A U.S. Food and Drug Administration's (FDA) study shows five soft drinks with levels of cancer-causing benzene that exceed federal drinking-water standards, the Food and Drug Administration said on May 19, 2006.
The companies that make the drinks have been alerted and either have reformulated their products or plan to do so, the FDA said. Government health officials maintain there is no safety concern. Several environmental groups disagreed with that assessment.Benzene, a chemical linked to cancers, particularly, leukemia, can form in soft drinks that contain two specific ingredients: Vitamin C (ascorbic acid), and either sodium benzoate or potassium benzoate, food preservatives. Researchers speculate that benzoates can break down in the presence of heat or light into benzene. But the mere presence of a benzoate preservative does not mean that benzene is present.
According to news reports, the five drinks listed by the government were Safeway Select Diet Orange, Crush Pineapple, AquaCal Strawberry Flavored Water Beverage, Kraft Food's Crystal Light Sunrise Classic Orange and Giant Light Cranberry Juice Cocktail. The high levels of benzene were found in specific production lots of the drinks, the FDA was reported to have said.
Federal rules limit benzene levels in drinking water to 5 ppb. Kraft and Safeway have already reformulated their products to remove the benzoates. The manufacturers of Giant Food, AquaCal and Cadbury Schweppes Americas Beverages, the maker of Crush, could not be reached for comment.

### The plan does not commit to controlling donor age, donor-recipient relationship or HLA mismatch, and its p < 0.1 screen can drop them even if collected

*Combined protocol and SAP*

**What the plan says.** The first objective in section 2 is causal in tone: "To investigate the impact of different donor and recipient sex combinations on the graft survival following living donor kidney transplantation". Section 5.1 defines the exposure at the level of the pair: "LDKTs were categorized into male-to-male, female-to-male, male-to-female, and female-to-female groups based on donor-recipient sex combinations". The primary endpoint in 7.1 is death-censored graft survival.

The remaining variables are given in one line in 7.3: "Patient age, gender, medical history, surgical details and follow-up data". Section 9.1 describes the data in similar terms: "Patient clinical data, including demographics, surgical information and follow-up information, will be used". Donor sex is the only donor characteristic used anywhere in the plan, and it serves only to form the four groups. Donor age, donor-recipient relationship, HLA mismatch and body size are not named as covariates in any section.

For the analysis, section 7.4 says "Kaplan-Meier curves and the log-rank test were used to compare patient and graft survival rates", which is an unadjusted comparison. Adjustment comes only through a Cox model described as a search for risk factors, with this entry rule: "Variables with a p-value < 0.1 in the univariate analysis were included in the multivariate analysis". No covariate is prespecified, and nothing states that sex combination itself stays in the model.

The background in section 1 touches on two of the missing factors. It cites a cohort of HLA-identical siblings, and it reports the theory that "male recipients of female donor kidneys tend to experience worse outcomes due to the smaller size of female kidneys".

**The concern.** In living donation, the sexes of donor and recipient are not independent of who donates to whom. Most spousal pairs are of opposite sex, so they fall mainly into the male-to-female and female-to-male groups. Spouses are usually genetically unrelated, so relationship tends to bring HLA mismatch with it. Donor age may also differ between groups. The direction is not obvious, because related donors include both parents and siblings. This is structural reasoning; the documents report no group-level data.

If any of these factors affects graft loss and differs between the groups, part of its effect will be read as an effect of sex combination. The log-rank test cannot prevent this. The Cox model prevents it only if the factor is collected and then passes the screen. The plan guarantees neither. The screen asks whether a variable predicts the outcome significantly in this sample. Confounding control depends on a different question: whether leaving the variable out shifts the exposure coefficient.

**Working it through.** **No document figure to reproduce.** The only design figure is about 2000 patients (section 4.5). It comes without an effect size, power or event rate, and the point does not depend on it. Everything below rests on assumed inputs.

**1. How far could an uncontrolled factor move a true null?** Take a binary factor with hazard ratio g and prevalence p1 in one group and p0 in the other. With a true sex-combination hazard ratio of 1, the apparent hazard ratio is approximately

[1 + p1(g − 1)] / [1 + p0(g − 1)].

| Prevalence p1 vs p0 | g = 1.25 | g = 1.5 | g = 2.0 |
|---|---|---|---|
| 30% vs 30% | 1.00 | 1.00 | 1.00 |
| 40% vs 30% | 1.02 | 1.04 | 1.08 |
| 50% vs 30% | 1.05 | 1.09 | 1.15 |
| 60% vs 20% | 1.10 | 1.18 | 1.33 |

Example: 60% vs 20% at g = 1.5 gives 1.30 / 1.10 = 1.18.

The FDA's Office of Food Additive Safety, says drinking sodas high in benzene does not pose a health risk, as the exposure is brief and small. A spokesman for Environmental Working Group ; which has accused the FDA of suppressing information about benzene in soft drinks; did have a problem with that assessment and saw the results as a problem.
FDA's test results confirm that there is a serious problem with benzene in soda and juices, said Richard Wiles, senior vice president at Environmental Working Group.
The FDA plans to continue to study how benzene forms, including the role heat plays, and ways of preventing it. The agency plans to continue testing store-bought drinks as well.
A spokesman for the American Beverage Association said the report showed there was no health concern.
But industry is working diligently to minimize the potential for the formation of benzene to the greatest extent possible. We are trying to push it down to as close as zero as we can get, spokesman Kevin Keane said.
This page was updated on 30-Mar-2016